The main difference between our method and that of Ivison et al. (2016) is that they tested a set of 6 templates individually with a sample of available spectroscopic redshifts, and discarded the ones with the poorest fit in . Two of the poorest fitting templates in their analysis were the Arp 220 and HFLS3, which are on the “blue” end of the range of FIR SEDs. If we discard our “blue” templates (M82, HFLS3 and Arp 220) we find that our photometric redshift estimates are very close to the Ivison et al. (2016) estimates ( = 0.024 and = 0.035). However, we keep these “blue” templates in our analysis, to ensure conservative errors, noting that EAZY produces a full redshift PDF using all our templates (and all linear combinations of them) simultaneously.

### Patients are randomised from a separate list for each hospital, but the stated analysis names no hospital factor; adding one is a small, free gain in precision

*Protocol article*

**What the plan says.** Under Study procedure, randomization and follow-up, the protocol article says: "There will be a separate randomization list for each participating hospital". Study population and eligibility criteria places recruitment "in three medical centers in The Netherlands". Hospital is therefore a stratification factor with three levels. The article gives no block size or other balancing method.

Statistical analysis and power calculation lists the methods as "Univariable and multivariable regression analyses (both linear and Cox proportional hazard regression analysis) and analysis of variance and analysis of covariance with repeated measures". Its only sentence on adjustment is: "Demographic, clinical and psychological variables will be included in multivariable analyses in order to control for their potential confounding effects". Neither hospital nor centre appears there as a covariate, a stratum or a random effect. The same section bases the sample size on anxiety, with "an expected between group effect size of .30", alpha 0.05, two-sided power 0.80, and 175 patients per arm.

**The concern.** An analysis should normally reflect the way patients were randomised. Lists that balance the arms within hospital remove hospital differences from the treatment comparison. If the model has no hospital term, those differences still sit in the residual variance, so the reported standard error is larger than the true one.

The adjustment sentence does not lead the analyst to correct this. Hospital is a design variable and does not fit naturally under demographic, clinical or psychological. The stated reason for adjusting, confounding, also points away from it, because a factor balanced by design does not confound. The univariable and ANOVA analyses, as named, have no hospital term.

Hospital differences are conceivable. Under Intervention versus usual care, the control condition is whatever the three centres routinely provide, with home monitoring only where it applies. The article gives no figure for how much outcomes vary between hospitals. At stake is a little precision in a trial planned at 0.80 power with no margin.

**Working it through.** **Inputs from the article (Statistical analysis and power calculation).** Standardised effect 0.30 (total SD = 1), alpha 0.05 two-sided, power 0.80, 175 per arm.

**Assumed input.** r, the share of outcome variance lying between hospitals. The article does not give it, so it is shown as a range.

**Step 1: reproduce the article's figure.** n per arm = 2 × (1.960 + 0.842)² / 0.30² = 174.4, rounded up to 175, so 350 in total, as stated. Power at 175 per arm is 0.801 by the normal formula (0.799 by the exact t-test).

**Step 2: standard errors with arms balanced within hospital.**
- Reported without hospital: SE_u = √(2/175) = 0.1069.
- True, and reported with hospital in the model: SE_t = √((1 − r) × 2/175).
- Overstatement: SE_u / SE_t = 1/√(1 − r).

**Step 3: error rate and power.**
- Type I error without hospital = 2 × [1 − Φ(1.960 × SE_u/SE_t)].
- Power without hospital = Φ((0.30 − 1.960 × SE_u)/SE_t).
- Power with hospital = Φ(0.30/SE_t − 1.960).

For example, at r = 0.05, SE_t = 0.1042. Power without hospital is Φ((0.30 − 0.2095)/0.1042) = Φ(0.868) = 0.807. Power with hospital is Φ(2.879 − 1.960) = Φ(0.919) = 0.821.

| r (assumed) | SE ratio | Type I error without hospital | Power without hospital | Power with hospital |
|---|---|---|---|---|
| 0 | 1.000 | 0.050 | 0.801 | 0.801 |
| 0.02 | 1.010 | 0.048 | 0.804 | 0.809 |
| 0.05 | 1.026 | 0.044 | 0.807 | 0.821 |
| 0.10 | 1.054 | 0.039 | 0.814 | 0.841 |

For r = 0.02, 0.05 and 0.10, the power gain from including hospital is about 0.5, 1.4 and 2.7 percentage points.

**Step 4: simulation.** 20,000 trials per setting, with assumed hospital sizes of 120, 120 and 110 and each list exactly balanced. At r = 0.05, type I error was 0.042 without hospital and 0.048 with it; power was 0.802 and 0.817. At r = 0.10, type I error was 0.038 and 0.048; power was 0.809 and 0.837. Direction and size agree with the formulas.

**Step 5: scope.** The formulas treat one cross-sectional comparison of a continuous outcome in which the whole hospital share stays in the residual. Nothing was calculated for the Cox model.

We can see how our results would change if we made a different choice of templates. Strandet et al. (2016) used a Monte Carlo method to sample a range of MBB from Greve et al. (2012) with dust temperature parameter sampled from a Gaussian with mean and standard deviation K. We use a similar full MCMC approach to fit using the FITIR module of the INTERROGATOR code (Wilkins et al. in prep). With this method we can specify prior information about all free parameters. We consider both the MBB parameterisation of Greve et al. (2012) (which has two free parameters, the temperature , and the emissivity ) and the parameterisation of Casey (2012) (which has three free parameters: the temperature, emissivity , and the slope of the near-IR power law ). For the Greve et al. (2012) parameterisation we fix the emissivity and consider 3 different priors on the temperature : fixed to K, a normal distribution centred at K with K, and a uniform prior . For the Casey (2012) we assume uniform prior on the temperature of and consider cases where both and are fixed (to and respectively) and where they have a uniform prior: and .